Jump to Main ContentJump to Primary Navigation

Supreme Court rules that Theresa May’s government needs parliamentary approval to start Brexit


The Supreme Court has today ruled that the UK government cannot trigger Article 50 and enact Brexit without an Act of Parliament. 

Ministers will now have to ask Parliament to vote on legislation invoking Article 50 of the Lisbon Treaty, thus formally notifying the rest of the EU of the UK’s decision to leave.

A sign for a pro-Brexit protest at Westminster this month

A sign for a pro-Brexit protest at Westminster this month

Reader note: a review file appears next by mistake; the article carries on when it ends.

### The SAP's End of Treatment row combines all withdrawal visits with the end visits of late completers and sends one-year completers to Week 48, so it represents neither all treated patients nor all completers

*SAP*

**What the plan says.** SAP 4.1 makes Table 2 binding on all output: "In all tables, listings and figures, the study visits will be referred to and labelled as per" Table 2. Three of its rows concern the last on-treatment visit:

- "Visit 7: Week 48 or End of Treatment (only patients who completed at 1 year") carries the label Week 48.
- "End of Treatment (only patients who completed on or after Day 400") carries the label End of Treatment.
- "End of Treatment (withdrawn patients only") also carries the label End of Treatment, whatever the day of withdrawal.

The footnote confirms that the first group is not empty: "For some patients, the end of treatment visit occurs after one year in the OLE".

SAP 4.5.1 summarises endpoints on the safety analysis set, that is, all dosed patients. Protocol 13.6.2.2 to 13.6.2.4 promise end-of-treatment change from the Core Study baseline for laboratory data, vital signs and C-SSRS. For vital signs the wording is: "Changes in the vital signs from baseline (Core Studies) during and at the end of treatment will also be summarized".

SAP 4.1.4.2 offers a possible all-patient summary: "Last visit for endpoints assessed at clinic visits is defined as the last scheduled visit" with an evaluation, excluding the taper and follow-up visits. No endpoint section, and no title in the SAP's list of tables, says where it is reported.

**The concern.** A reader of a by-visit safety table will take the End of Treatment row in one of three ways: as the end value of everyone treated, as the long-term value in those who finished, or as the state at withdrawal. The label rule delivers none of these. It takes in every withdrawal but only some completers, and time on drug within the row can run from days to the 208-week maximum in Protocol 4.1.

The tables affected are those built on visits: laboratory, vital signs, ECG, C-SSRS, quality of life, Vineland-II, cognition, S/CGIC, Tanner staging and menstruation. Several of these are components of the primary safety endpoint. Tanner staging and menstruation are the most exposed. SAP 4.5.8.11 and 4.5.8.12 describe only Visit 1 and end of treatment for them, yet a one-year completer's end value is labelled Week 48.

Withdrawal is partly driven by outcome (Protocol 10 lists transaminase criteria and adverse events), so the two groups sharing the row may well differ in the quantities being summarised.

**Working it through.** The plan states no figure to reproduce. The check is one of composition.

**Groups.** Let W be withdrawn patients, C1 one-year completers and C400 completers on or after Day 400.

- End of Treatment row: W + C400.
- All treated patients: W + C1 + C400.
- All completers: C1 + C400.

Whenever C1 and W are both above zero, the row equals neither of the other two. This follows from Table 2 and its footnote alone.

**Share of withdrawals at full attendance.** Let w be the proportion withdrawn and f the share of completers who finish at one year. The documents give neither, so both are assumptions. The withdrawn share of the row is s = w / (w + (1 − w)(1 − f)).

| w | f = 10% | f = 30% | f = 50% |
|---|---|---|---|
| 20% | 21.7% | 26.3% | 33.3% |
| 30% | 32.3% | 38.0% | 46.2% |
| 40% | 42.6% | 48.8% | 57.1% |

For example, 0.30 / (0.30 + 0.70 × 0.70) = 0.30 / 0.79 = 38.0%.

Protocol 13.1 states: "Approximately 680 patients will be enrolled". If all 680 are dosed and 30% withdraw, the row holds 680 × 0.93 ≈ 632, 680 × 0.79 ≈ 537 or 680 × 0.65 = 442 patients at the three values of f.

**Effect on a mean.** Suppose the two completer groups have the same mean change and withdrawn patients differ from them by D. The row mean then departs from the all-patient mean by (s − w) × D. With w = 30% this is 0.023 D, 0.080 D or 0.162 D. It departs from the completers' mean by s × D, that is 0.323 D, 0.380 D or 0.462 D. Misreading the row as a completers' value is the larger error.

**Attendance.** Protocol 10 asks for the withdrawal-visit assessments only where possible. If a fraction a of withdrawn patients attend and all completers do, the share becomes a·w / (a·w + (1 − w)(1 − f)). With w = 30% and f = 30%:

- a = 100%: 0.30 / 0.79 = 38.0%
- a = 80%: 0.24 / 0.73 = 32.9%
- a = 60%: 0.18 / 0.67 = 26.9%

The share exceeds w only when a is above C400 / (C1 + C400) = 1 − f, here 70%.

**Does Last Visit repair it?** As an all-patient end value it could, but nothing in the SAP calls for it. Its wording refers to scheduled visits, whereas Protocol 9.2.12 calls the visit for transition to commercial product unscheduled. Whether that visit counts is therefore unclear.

The landmark judgement doesn’t overturn the result of the referendum. Instead, it is a ruling on how Article 50, the EU’s exit clause, will be triggered – defining who exactly has the legal power to change the rights of British citizens.

It represents a defeat for Theresa May’s government and an upholding of a previous High Court judgement, which said that MPs and peers opposed to Brexit should get the chance to vote against triggering Article 50 in Parliament.

Ministers will now have to ask all Members of Parliament – including pro-EU MPs and peers – to vote on legislation triggering Article 50.

If the government had won its appeal, the Prime Minister could go straight to Brussels to formally notify the rest of the EU of the UK’s decision to leave without first having to secure approval from the rest of Parliament.

The prospect of Brexit has divided the nation

The prospect of Brexit has divided the nation